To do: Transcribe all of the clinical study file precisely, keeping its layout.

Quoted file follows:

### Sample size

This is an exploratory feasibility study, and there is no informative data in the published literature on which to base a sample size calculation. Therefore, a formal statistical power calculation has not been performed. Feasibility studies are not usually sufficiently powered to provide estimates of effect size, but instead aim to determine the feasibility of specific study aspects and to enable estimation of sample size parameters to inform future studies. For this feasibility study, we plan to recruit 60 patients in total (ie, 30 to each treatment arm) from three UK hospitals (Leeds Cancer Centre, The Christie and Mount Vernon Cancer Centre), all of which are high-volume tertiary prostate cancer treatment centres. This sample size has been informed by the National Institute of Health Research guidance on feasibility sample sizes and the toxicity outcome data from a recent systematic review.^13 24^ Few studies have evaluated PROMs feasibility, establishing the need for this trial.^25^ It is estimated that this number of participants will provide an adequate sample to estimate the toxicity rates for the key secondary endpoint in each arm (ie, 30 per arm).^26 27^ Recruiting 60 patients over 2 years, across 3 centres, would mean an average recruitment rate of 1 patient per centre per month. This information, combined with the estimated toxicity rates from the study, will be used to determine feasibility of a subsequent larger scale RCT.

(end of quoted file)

### Sample size

This is an exploratory feasibility study, and there is no informative data in the published literature on which to base a sample size calculation. Therefore, a formal statistical power calculation has not been performed. Feasibility studies are not usually sufficiently powered to provide estimates of effect size, but instead aim to determine the feasibility of specific study aspects and to enable estimation of sample size parameters to inform future studies. For this feasibility study, we plan to recruit 60 patients in total (ie, 30 to each treatment arm) from three UK hospitals (Leeds Cancer Centre, The Christie and Mount Vernon Cancer Centre), all of which are high-volume tertiary prostate cancer treatment centres. This sample size has been informed by the National Institute of Health Research guidance on feasibility sample sizes and the toxicity outcome data from a recent systematic review.^13 24^ Few studies have evaluated PROMs feasibility, establishing the need for this trial.^25^ It is estimated that this number of participants will provide an adequate sample to estimate the toxicity rates for the key secondary endpoint in each arm (ie, 30 per arm).^26 27^ Recruiting 60 patients over 2 years, across 3 centres, would mean an average recruitment rate of 1 patient per centre per month. This information, combined with the estimated toxicity rates from the study, will be used to determine feasibility of a subsequent larger scale RCT.